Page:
It’s created so much frustration and grief in the last months. It kills to hear that sex is a wonderful, positive, irreplaceable part of marriage when I literally can’t have intercourse and am in crippling pain when I even try. It kills to hear that I’m less than a real wife and that my husband probably resents me for a physical condition over which I have no control. It kills to hear that I’m missing out on the best thing a human can experience– or at least, the most essential part of marriage. Because what’s the difference between being engaged and married except sex?

    We’ll be ok. There’s so much more to marriage that we love, love, love– so much laughter, so many memories, so much physical affection. And we’re working with a physical therapist– I’m confident we’ll be able to have sex in the near future.

    But in the meantime, it’s a major, major struggle. It feels incredibly unfair.

    (This isn’t directly relevant to your point in the post, but I’ve been thinking about your post about newlywed sex a lot recently. This seemed as good a place as any to vent/grieve.)

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    • Bailey Steger

      I agree with absolutely everything you’ve written here. Your struggles and your fears — I spent over TWO YEARS living them. Just recently got treated on the physical side of things, but I still have two years of baggage and bad habits to unpack on top of deconstructing from purity culture.

      I don’t know if this will help you, but it helped me: I read somewhere that when there aren’t any problems with sex, sex actually doesn’t play a huge role in marital satisfaction — not the gargantuan, MOST IMPORTANT thing keeping your husband from straying or whatever, like some Christians almost make it out to be. But when there are problems with sex, those problems affect marital happiness a lot. Which I took to mean — I can focus on all the other awesome things about marriage that don’t rely on relaxed pelvic floor muscles, because those are the most important things for my marriage, anyway. It relieved a lot of guilt and fear.

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    • Ella

      Esther, I’d like to add to the awesome discussion you’ve started, pointing out that sex doesn’t equal intercourse. I think so many people have a variety of difficulties with intercourse and, because of that, believe they can’t or don’t have a sex life. Female orgasm isn’t even primarily related to intercourse — thank God for clitoris! And male orgasm is not depended on intercourse either. Sex must be redefined on that aspect. There’s a lot of pressure from society and church to limit our experience to a single act, restricting something that is multiform to some specific type of sexual expression. There’s SO MUCH more to be explored, starting from the skin itself. Enough of that limited vision!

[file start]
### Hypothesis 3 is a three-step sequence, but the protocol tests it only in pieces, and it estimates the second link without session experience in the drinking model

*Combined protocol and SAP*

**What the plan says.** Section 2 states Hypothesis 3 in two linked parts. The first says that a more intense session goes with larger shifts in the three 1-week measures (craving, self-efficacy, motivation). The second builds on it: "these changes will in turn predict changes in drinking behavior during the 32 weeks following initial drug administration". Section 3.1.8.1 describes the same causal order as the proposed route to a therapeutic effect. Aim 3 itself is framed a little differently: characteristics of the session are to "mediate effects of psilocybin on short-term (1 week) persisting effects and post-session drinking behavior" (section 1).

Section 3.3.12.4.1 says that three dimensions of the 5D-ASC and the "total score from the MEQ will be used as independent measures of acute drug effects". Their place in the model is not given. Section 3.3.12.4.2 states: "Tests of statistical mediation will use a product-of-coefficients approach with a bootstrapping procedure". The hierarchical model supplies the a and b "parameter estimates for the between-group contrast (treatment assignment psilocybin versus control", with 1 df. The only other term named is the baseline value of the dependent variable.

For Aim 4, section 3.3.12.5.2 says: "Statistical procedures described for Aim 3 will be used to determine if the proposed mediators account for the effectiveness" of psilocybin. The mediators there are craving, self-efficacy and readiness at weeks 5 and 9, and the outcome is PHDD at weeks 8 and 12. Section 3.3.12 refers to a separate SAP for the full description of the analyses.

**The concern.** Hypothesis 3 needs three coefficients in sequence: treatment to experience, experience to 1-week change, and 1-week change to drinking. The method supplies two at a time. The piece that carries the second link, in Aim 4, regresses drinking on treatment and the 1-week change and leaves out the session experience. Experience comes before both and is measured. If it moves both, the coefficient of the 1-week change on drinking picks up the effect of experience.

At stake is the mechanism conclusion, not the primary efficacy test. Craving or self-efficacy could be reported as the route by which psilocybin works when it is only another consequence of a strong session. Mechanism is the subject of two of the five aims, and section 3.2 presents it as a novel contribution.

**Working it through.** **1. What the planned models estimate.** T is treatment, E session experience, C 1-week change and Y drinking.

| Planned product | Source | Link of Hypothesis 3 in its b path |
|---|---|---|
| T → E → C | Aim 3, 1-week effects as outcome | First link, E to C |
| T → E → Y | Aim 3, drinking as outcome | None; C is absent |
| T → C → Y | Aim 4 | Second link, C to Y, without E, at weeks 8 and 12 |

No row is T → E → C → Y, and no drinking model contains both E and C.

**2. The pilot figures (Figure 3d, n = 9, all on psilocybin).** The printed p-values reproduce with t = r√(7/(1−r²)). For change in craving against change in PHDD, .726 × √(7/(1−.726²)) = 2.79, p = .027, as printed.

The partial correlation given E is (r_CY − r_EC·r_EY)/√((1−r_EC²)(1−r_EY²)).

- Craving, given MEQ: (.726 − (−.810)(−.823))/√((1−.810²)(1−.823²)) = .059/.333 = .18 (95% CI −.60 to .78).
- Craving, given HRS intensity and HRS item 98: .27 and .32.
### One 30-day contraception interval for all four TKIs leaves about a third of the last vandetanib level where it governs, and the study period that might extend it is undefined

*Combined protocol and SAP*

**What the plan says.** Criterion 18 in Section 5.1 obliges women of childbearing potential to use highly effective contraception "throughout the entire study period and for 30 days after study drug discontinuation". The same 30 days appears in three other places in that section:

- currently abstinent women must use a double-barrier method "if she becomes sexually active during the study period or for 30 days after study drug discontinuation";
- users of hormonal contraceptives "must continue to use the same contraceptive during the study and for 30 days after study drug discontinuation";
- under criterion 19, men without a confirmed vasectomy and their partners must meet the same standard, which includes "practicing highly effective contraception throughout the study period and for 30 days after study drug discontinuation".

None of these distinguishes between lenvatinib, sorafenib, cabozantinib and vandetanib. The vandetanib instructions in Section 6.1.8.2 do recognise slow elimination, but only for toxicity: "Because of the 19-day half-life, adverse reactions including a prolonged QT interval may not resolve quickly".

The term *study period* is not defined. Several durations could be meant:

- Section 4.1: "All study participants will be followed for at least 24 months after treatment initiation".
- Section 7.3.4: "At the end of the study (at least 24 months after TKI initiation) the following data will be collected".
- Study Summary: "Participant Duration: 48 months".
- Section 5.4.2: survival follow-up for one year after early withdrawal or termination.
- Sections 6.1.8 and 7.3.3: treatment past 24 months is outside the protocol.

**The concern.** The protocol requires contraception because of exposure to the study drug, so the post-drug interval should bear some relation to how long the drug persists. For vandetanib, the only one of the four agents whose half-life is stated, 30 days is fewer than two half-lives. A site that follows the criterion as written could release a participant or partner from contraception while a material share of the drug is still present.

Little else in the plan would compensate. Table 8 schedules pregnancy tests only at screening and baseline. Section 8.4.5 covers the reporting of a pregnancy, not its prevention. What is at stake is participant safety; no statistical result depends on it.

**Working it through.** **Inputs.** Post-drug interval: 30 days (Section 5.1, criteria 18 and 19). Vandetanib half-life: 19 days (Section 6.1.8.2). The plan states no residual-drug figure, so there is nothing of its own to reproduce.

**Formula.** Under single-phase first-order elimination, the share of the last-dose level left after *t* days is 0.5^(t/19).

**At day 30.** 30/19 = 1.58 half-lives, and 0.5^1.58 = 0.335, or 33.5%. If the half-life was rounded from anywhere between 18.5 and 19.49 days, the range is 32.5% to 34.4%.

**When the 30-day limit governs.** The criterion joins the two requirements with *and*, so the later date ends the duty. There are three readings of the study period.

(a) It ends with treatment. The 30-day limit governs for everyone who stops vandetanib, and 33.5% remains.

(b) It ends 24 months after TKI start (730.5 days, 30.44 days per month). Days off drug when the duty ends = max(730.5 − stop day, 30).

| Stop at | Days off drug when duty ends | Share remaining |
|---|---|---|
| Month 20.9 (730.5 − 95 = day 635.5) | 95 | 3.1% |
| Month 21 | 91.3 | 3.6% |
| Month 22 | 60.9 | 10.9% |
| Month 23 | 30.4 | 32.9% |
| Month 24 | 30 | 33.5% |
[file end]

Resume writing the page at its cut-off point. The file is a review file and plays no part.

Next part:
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  3. Jasmine Ruigrok

    Gosh, this article just makes me sad. I believe my parents did an incredible job teaching me abstinence that was still heartily sex positive. I WHOLEHEARTEDLY agree with you that the “why” is DESPERATELY important when it comes to teaching anything about sex, and not merely a “thou shalt not” with no answers. Married sex should never be glorified to the pinnacle of human existence because it creates too higher expectations only for them to be dashed by the reality. I remember my Mum telling me about a guy who, after getting married, had the attitude of “Uh, yeah? Okay? So we did that.” In short, big deal. When we make sex a be-all, end-all issue, it will drive people into either fear, or folly.

    The thing that makes me sad is that this article had to be written. Talking about and teaching sex should be like talking to your kids about getting a driver’s license. For your own health and safety, you shouldn’t drive a car before you get your license, but you can look forward to the experience of learning to drive. It mightn’t be easy—perhaps even stressful!—but if you work on it, it can be an amazing gift in the end. This is the kind of attitude my parents have had towards sex, and even though I’m not married yet, I believe the way I’ve been taught is a great blessing. I only wish I could share it with those who need it most.